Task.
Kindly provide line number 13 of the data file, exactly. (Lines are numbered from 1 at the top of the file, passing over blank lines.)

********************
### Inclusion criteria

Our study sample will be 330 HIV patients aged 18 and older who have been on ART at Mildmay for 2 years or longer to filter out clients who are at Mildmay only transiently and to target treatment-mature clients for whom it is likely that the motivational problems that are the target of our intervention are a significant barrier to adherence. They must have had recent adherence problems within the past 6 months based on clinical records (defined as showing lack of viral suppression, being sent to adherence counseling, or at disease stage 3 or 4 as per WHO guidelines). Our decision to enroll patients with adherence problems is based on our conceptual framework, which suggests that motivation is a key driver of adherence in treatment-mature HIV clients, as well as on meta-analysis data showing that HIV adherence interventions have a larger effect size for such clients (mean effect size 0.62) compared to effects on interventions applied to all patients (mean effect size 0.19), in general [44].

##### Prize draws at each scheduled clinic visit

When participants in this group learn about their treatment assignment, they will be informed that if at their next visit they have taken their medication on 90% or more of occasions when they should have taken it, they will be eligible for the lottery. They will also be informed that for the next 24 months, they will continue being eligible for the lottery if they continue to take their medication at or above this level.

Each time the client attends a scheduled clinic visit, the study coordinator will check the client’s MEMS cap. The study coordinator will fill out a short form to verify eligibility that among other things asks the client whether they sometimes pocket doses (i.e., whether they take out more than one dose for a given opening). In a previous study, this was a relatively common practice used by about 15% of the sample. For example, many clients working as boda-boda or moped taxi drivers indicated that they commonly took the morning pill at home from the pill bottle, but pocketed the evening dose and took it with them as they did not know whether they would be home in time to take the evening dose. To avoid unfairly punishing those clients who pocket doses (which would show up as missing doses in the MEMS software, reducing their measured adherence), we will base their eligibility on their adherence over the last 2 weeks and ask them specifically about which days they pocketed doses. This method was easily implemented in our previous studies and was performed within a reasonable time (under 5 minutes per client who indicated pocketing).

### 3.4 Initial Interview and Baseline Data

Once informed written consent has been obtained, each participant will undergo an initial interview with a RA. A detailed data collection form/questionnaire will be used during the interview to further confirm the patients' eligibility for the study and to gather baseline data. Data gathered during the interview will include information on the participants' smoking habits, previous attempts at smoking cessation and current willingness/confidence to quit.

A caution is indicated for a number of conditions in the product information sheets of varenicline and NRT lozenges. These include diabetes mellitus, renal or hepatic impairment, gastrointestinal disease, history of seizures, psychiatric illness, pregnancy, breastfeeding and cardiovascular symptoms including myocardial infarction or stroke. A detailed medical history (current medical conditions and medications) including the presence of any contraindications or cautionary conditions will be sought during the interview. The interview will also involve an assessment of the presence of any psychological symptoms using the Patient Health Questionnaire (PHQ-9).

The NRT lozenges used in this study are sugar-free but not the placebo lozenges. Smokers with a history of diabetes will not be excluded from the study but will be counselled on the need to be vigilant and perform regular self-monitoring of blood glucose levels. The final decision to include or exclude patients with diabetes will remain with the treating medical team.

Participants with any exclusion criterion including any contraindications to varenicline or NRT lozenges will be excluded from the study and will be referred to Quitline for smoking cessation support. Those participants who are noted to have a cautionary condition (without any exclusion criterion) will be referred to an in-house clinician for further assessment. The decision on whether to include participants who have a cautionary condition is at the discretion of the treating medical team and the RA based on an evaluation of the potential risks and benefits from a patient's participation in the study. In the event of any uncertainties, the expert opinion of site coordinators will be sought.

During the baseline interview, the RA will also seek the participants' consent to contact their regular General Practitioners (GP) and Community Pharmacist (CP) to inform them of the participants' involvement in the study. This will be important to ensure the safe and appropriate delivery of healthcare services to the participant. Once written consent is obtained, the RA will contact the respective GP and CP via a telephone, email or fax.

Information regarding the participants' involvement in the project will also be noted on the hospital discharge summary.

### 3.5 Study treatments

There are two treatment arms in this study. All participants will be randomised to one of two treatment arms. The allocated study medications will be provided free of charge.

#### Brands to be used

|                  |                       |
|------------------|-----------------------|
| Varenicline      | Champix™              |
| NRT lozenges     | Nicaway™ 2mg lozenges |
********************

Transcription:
### 3.5 Study treatments